Revival of the fattest marks Lambert Day
Two centuries ago a man like Daniel Lambert would have been revered for his rotund physique.
Today, he would no doubt be the butt of people's jokes, but he is still seen as a local hero.
Matthew Cook, eight, of Whetstone, with a life-size Lambert, a padded Trevor Peake
Lambert, once dubbed Britain's fattest man, lived in Leicester and weighed a colossal 52 stones when he died suddenly200 years ago, aged just 39.
Yesterday saw more than 800 people turn out for Daniel Lambert Day at Leicester's Newarke Houses Museum, which hosts a permanent exhibition of his life.
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During the anniversary event, children dressed up as the famous fat man using replicas of his clothes.
Museum spokeswoman Stefanie Tyler-Divine said: "A lot of people were having some fun dressing up in replica outfits.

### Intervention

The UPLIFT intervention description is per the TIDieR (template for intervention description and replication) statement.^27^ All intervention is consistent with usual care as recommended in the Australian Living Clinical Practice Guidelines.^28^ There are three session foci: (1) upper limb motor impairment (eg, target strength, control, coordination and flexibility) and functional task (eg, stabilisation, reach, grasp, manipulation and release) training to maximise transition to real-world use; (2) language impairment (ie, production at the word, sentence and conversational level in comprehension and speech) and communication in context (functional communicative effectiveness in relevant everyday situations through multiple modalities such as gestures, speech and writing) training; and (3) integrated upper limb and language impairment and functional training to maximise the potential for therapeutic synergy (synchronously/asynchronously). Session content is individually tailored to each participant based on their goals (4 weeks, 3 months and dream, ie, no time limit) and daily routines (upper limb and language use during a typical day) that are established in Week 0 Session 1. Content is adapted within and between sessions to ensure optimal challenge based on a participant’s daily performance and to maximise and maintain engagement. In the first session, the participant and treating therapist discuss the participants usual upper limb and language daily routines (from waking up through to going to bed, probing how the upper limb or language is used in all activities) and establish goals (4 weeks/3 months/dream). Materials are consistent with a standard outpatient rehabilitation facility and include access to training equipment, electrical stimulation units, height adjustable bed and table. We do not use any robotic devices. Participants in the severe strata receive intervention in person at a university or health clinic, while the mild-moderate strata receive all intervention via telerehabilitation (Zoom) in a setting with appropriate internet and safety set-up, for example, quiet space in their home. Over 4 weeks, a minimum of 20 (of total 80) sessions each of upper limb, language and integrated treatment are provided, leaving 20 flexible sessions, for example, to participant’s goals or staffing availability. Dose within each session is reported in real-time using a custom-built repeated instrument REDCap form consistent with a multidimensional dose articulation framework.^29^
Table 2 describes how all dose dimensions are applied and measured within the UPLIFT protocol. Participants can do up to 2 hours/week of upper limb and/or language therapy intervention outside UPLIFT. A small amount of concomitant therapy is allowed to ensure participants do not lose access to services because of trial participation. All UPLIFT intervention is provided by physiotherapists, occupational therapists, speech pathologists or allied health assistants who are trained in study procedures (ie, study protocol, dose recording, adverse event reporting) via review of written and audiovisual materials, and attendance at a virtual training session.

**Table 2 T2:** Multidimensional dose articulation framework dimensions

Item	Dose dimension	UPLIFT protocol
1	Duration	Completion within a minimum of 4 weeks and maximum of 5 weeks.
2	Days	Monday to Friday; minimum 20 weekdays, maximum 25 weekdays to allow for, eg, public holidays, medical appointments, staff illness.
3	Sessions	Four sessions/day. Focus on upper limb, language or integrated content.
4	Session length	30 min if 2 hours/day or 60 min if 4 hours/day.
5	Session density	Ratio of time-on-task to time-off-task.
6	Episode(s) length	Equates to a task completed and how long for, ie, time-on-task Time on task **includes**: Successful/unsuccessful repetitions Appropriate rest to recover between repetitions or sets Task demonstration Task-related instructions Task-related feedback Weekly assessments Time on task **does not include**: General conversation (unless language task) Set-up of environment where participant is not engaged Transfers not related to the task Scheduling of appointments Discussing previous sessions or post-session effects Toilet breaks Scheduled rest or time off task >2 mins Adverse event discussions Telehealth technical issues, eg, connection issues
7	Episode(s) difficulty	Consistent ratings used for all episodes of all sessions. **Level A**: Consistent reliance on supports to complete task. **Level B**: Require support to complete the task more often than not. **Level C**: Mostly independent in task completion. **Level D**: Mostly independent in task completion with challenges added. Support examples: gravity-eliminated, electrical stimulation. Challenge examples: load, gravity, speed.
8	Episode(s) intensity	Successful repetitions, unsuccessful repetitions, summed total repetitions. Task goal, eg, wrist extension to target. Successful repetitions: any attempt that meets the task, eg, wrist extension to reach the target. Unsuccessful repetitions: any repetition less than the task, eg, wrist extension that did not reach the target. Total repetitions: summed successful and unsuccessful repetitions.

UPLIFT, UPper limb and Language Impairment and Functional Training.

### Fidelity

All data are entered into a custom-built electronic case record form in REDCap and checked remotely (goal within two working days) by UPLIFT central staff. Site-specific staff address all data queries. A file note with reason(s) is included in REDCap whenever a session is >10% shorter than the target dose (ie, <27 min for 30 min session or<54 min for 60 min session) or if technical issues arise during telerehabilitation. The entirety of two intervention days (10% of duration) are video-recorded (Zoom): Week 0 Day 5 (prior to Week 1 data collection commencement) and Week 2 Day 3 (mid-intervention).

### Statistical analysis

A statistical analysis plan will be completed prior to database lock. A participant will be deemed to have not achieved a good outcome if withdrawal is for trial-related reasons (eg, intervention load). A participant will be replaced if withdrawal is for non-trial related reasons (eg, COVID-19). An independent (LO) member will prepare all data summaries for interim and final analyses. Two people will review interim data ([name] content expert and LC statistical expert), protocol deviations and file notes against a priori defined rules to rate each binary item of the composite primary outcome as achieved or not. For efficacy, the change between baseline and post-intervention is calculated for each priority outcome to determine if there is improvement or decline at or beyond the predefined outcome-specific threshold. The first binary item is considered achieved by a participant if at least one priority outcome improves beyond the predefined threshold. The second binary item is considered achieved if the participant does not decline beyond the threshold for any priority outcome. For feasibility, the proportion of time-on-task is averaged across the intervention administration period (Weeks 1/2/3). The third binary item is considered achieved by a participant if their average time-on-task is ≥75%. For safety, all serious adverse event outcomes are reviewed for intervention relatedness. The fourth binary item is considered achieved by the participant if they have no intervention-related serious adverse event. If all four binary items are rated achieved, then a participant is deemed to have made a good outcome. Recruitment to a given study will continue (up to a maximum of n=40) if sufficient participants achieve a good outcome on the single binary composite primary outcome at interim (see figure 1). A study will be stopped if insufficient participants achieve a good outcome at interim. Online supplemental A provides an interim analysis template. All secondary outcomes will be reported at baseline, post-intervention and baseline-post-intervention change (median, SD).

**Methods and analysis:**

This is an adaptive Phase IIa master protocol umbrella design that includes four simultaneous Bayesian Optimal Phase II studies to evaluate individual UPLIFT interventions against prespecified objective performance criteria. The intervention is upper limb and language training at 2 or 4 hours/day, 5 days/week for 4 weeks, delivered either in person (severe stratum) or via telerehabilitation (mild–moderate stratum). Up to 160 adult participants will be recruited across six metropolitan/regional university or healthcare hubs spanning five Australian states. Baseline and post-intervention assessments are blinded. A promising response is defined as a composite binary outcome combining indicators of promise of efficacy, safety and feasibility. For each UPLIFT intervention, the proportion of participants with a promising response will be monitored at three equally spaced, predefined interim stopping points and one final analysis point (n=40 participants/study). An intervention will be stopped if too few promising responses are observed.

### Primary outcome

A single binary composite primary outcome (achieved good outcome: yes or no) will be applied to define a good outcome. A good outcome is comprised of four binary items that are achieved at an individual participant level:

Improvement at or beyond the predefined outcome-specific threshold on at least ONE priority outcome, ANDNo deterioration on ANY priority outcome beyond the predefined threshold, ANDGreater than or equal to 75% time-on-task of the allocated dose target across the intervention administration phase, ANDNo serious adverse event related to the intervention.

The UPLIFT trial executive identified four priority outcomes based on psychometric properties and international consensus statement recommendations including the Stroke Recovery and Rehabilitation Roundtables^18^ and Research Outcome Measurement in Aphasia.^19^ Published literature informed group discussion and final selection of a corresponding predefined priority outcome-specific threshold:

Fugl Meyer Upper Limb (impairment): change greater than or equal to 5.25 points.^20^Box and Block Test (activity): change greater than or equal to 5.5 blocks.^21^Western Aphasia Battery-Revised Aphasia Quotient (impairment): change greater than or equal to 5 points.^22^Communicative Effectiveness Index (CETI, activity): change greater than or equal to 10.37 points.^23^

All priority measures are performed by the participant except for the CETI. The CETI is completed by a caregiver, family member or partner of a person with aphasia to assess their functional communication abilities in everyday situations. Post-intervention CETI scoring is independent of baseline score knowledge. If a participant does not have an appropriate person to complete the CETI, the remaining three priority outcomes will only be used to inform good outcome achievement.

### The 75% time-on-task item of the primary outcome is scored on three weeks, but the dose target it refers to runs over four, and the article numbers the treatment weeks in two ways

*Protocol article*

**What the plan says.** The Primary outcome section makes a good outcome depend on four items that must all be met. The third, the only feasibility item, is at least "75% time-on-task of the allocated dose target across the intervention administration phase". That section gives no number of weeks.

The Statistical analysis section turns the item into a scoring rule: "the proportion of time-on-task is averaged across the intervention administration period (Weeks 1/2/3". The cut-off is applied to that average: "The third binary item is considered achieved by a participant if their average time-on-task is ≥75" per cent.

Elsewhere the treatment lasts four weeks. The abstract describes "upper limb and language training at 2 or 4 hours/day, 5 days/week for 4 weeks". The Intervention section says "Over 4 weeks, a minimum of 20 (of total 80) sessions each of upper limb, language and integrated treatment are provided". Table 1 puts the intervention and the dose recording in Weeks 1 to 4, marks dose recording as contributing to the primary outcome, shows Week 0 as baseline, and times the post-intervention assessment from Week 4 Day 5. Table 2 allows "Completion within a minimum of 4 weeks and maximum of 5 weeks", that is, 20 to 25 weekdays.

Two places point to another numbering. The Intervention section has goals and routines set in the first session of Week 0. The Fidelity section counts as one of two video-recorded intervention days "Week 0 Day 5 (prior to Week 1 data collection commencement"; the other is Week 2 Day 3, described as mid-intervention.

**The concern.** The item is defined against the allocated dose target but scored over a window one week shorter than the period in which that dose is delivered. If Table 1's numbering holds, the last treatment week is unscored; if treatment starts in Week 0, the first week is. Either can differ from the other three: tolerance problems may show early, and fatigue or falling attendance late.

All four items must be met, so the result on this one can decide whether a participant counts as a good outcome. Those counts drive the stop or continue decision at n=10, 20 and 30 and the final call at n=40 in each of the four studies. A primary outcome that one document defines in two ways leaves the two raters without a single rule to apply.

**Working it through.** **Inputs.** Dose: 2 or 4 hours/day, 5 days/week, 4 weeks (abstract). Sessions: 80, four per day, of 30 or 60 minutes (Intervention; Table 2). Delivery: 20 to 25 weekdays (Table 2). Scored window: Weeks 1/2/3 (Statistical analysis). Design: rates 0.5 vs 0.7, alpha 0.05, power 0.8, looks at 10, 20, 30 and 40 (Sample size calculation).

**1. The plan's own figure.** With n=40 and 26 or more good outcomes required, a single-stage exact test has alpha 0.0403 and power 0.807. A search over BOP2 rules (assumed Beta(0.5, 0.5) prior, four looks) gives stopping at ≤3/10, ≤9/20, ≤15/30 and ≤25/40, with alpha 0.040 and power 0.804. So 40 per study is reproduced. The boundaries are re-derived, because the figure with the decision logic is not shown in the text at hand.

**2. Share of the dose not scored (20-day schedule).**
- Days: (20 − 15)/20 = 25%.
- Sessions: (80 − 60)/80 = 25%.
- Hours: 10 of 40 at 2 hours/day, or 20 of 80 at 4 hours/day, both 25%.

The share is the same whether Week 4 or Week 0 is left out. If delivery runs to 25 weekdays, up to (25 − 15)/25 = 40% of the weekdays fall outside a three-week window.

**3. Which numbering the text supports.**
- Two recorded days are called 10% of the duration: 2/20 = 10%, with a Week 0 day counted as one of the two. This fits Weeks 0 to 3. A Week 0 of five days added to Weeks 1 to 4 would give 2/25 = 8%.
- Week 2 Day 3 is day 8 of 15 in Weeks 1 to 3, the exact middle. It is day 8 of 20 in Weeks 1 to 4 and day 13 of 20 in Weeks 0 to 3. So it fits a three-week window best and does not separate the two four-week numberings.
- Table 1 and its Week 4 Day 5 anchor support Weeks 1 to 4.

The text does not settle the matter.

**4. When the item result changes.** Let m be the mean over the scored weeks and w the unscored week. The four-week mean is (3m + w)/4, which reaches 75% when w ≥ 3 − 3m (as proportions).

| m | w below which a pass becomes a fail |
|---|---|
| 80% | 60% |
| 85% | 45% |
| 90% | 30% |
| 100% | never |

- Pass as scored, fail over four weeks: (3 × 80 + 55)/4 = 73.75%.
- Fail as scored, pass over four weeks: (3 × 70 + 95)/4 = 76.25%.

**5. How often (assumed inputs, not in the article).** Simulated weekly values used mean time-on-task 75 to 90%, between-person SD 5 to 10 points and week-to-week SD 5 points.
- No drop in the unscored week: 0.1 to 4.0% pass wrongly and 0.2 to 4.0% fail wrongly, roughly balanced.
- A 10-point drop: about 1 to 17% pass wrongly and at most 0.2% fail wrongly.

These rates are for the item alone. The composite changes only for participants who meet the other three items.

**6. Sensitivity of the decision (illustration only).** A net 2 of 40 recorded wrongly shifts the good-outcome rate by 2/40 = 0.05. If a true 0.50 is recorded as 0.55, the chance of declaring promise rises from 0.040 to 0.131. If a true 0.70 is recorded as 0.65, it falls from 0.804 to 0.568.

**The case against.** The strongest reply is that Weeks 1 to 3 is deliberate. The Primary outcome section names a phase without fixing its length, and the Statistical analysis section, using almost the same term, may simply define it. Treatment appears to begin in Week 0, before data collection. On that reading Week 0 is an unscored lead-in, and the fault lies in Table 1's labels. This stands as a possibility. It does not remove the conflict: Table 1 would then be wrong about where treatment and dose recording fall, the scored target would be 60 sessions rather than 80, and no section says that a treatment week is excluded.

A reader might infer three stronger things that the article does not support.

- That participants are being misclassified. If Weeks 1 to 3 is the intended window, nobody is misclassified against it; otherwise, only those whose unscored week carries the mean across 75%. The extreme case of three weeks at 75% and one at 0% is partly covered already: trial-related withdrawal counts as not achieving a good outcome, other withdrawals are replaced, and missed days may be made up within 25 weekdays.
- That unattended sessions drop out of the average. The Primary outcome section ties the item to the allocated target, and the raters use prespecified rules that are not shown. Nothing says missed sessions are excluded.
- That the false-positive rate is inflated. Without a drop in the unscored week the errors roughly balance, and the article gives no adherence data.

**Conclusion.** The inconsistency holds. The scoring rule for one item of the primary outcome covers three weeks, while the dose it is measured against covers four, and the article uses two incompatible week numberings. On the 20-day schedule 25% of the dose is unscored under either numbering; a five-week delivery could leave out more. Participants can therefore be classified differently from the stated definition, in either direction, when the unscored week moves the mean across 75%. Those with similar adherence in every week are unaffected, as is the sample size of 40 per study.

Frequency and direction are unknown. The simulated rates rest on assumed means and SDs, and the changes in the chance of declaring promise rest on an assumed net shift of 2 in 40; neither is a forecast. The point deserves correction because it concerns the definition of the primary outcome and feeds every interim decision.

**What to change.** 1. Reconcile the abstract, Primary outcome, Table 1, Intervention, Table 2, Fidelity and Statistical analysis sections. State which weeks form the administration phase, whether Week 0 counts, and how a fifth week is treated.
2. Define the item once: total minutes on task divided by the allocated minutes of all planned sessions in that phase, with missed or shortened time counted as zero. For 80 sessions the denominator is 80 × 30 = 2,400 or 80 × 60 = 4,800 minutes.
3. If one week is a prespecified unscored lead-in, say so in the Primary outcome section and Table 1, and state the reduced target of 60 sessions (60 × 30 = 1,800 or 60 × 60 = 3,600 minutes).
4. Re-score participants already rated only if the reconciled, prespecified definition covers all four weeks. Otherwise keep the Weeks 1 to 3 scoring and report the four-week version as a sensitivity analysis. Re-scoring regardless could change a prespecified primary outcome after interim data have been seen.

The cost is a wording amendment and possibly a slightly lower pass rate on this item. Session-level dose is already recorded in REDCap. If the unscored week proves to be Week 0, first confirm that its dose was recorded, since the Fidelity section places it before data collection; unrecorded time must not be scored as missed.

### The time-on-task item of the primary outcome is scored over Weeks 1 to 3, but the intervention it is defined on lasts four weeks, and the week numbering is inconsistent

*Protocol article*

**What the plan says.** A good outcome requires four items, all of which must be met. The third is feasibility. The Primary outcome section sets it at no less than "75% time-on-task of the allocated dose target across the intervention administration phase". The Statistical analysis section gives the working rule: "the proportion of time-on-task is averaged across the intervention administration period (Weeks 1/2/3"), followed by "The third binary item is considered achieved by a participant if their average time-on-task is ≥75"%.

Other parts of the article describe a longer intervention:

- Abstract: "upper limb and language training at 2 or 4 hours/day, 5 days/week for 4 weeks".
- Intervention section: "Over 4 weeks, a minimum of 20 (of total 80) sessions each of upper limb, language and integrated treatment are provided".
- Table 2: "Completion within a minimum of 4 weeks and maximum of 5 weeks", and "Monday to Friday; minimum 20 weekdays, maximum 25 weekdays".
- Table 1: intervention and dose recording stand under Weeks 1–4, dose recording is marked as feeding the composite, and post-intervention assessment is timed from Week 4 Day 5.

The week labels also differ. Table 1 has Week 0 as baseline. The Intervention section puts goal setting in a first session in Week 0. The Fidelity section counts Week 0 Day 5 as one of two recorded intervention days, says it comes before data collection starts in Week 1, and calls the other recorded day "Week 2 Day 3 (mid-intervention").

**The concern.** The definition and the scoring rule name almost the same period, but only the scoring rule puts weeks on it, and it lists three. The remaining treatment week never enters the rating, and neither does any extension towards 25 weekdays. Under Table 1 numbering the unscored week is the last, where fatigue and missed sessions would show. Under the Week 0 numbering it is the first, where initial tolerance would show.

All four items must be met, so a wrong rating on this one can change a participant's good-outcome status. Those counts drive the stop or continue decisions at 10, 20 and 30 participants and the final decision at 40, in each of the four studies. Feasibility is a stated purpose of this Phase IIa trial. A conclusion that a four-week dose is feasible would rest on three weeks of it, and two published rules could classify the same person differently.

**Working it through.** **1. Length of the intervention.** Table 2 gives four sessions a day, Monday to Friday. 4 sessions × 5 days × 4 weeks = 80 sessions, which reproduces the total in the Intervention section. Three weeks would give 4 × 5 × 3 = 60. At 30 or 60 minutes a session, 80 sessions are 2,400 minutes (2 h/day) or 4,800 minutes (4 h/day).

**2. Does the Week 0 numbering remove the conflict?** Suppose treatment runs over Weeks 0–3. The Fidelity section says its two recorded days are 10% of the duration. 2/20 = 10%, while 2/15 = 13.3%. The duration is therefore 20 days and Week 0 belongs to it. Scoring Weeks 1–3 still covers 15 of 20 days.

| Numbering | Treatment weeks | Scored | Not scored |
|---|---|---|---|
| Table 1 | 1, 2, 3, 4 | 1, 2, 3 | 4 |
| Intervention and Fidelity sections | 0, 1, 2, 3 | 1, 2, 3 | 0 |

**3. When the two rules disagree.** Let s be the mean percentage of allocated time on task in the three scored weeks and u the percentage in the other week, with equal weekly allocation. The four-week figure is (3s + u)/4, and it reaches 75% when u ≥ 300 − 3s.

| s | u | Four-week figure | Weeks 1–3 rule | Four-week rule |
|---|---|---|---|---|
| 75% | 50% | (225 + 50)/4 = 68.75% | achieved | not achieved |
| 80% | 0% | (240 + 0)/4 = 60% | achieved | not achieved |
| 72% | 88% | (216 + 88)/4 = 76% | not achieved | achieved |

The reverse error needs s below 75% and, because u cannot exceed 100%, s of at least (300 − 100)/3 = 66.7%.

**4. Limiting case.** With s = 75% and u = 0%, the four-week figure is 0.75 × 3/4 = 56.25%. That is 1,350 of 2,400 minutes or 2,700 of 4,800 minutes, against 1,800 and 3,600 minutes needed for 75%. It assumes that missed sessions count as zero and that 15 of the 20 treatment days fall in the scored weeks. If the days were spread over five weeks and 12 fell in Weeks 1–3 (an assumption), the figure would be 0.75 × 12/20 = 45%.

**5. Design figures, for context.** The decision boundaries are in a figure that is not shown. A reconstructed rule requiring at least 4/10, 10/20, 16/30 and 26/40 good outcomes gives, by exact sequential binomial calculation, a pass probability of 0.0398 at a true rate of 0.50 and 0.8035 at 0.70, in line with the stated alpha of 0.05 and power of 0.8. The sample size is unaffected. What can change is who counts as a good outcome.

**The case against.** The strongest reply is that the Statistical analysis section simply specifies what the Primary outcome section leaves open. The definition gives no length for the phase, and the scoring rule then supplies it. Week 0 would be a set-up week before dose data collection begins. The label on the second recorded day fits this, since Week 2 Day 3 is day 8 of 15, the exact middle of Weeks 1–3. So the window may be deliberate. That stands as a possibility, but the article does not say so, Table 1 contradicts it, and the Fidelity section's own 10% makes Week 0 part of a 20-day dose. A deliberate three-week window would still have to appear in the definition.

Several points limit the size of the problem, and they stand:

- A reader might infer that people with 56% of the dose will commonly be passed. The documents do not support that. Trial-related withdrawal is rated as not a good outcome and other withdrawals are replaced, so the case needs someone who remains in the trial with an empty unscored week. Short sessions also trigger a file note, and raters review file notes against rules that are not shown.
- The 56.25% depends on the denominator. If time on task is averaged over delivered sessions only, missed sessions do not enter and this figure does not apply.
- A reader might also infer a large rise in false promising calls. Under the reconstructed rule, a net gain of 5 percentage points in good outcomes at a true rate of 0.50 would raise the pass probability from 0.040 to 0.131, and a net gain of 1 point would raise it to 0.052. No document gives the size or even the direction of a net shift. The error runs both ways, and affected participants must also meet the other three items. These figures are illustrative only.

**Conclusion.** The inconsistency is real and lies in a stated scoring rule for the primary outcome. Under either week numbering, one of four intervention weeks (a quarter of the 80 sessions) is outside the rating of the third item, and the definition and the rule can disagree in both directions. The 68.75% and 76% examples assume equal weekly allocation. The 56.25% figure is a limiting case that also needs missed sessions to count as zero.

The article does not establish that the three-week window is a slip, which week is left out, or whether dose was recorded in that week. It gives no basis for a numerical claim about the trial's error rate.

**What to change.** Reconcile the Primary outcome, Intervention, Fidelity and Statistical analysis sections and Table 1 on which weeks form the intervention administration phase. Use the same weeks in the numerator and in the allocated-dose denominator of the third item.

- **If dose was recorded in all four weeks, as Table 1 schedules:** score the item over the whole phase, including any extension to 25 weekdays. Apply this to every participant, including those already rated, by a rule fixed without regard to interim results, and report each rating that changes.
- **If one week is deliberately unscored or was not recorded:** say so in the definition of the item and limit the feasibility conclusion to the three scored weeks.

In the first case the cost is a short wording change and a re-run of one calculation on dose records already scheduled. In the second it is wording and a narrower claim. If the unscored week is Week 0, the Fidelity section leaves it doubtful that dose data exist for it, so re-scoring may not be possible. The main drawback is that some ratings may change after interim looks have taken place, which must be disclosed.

"He was a really large man so some of his clothes dwarfed the people who were trying them on.
"People were shocked at how large his chair is and just how big he was.
"He's a strange character because we all kind of celebrate him, but if he was around today people would laugh at him."
Although it would be hard to find someone as fat as Lambert in Leicestershire today, more and more people are becoming obese.
In the past five years, the number of obese patients seen by Leicester's hospitals has soared from 21 a year to nearly 120.
Around 200 gastric band and bypass operations are carried out each year in the county and XXXXL Gowns – wider than they are tall – are now being kept for patients weighing more than 25 stone.
Leicester's hospitals have about 200 of the garments – 100 at the Infirmary and 50 each at the Glenfield and General hospitals.